The topography includes plateaus, basins, and ranges. The climate on the Colorado Plateau is temperate, while it is semitropical in most of the basin… Traditional culture patterns The people of the Cochise culture were among the earliest residents of the Southwest. A desert-adapted hunting and gathering culture whose diet emphasized plant foods and small game, this group lived in the region as early as c. Farming became important for subsequent residents including the Ancestral Pueblo Anasazi; c.
Therefore, they needed shelters that were easy to take down and set up. They lived in one of three shelters, depending on the season: Example of a pit house Side entrance pit house Housing - the Pit House Pit houses were used mostly during the winter months, although some might have been used all year.
A pit house was a shelter built mostly below ground with an entrance and ladder at the top. The first step in constructing a pit house was to dig a metre deep pit into the ground using a wooden digging stick or an elk scapula shovel.
The walls and frame of the pit house were built with logs and sealed for insulation with dirt and grasses. The domed roof frame was also made out of wooden poles, and then covered with layers of timber, bark and earth.
The entrance into a pit house was usually via a ladder through a hole in the roof. However, some pit houses had entrances in the side of the roof.
Several families lived in each pit house. Pit house during construction Construction of pit house roof frame Plateau tipi Housing - the Tipi The summer shelter for the Plateau people was usually an above ground shelter such as a tipi or tule mat lodge.
Plateau tipis were similar to the tipis built by their neighbours - the Plains people. It was mostly the Ktunaxa people who built these tipis, as they lived the closest to the Plains people who greatly influenced their culture. The Plateau people built covered wooden frame tipis- like the Plains people.
However, unlike the Plains people who covered their tipis with animal hides, the Plateau people mostly used tule bulrush reed mats. Ktunaxa tule mat tipi Tule mat lodge Housing - Tule Mat Lodges The summer shelter for the Plateau people was usually an above ground shelter such as a tipi or tule mat lodge.
Tule mat lodges were essentially large, oblong-shaped tipis, constructed using the same materials. They had a wooden frame, covered with mats of tule or other grass. Tule reeds were used in the construction of tipis and lodges, because they were strong, durable reeds that were readily available in the area.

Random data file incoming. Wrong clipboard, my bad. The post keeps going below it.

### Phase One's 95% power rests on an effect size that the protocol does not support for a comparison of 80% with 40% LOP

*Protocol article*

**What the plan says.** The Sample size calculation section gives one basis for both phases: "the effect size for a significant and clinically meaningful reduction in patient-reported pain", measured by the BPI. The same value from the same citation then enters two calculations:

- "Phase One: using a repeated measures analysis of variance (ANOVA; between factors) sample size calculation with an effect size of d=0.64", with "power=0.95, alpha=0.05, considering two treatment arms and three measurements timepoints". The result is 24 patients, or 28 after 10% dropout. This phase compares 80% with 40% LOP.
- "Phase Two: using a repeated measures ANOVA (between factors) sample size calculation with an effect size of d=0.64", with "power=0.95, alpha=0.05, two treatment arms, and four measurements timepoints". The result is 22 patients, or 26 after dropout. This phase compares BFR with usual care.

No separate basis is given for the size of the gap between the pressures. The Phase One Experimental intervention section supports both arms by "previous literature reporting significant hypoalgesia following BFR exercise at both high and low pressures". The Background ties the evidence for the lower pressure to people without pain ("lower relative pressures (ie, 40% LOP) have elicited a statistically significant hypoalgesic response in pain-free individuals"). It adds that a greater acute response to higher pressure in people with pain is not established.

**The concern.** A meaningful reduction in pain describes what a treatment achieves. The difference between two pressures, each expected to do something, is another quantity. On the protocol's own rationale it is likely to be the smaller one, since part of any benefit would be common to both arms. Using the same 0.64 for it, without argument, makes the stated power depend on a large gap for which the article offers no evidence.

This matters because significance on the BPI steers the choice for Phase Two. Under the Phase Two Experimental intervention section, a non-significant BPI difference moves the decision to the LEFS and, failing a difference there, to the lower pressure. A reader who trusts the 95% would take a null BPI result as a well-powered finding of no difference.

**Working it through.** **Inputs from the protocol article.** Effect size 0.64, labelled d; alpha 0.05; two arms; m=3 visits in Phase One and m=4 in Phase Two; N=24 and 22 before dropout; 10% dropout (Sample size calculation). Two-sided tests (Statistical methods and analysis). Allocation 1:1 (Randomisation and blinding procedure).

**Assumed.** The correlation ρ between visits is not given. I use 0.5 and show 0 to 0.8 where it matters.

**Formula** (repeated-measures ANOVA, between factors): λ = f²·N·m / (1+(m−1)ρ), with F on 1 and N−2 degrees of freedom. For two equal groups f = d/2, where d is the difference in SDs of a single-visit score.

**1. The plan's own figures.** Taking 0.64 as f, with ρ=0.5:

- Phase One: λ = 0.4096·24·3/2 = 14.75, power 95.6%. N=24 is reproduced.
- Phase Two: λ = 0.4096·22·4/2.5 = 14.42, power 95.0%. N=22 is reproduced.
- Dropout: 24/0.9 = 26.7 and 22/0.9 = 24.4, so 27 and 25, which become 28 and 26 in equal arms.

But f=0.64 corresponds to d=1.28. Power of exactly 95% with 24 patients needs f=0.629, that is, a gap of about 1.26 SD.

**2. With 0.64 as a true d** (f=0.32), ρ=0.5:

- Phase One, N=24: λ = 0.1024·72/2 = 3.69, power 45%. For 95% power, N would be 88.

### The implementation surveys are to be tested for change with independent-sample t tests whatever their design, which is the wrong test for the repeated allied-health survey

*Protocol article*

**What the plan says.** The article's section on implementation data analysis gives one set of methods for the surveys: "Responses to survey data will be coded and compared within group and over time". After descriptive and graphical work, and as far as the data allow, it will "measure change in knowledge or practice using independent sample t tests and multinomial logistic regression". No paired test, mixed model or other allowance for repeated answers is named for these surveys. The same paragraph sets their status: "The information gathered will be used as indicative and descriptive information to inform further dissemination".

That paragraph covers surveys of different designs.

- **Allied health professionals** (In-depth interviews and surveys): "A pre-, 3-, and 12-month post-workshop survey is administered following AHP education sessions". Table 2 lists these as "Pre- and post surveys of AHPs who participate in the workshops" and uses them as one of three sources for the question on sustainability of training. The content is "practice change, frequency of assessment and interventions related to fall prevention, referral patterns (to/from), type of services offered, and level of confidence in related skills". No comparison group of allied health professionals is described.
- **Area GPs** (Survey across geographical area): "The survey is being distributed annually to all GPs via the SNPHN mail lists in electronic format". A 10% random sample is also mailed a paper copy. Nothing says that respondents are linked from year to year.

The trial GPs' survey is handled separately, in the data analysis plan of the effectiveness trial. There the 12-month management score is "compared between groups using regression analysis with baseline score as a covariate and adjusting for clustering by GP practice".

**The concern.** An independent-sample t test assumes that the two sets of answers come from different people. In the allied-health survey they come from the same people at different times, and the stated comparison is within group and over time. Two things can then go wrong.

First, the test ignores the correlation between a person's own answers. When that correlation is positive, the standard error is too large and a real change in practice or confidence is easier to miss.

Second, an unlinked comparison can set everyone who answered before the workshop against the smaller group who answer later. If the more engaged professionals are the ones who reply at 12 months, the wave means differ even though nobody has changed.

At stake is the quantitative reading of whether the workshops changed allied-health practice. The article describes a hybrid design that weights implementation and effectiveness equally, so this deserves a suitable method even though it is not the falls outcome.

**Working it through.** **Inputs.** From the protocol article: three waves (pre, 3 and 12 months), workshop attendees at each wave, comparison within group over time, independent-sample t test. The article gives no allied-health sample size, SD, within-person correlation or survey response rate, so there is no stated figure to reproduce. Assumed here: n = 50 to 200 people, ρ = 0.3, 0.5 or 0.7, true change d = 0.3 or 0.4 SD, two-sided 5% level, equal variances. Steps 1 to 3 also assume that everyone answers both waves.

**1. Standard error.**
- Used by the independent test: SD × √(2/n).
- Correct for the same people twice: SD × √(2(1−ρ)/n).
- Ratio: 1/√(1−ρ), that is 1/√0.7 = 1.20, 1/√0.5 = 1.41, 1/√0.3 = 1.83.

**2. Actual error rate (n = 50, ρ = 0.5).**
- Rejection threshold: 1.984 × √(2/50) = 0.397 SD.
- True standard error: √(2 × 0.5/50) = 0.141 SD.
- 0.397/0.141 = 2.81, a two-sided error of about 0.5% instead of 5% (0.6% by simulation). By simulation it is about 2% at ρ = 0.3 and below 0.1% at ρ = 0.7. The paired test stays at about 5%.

They were made out of poles and tule brush mats, similar to the construction of a tipi. However, they were built to lean against a solid frame, and were intended to be very temporary.
Winter pit house village Seasonal Villages The people of the Plateau region moved around and lived in seasonal villages. During the warmer months, groups of related families migrated together in search of food.
They generally lived in small villages or village clusters near berry patches or good hunting and fishing grounds. In the summer, they usually lived above ground in either reed mat tipis or tule mat lodges. During the winter months, the Plateau people settled in larger, more permanent villages.
A winter village either consisted of one large community pit house, or several smaller pit houses. Sometimes the pit houses were connected with a tunnel.The Nez Perce (/ ˌ n ɛ z ˈ p ɜːr s /; autonym: Niimíipuu, meaning "the walking people" or "we, the people") are an Indigenous people of the Plateau who have lived on the Columbia River Plateau in the Pacific Northwest region of the United States for a long time.
The summer shelter for the Plateau people was usually an above ground shelter such as a tipi or tule mat lodge. Plateau tipis were similar to the tipis built by their neighbours - the Plains people. It was mostly the Ktunaxa people who built these tipis, as they lived the closest to the Plains people who greatly influenced their culture.
an area of relatively level high ground. •Plateau Indians lived in Eastern Washington, Eastern Oregon, Idaho, Western Montana, and parts of Southern Canada •In this area, there were fast running rivers, lakes & forests.
Climate of the area of the Plateau Indians. The Plateau Indians traditionally inhabited the high plateau region between the Rocky Mountains on the east and the Cascade Range and Canadian Coast Ranges on the west.
It includes parts of the present-day U.S. states of Montana, Idaho, Oregon, and Washington and the Canadian province of .
The tribe refers to themselves as Niimíipu (the people) however also use the name Nez Perce as does the U.S. government. The people are descendants of the ancient Cordilleran Culture.
These were ancient people who lived in Northwest America up until about BC. The Stl'atl'imx lived in the western portion of the Plateau region.
Language: Interior Salishan: Okanagan: Location: These two southern Interior Salish groups lived in the southern interior area of British Columbia, and stretched down into Washington State.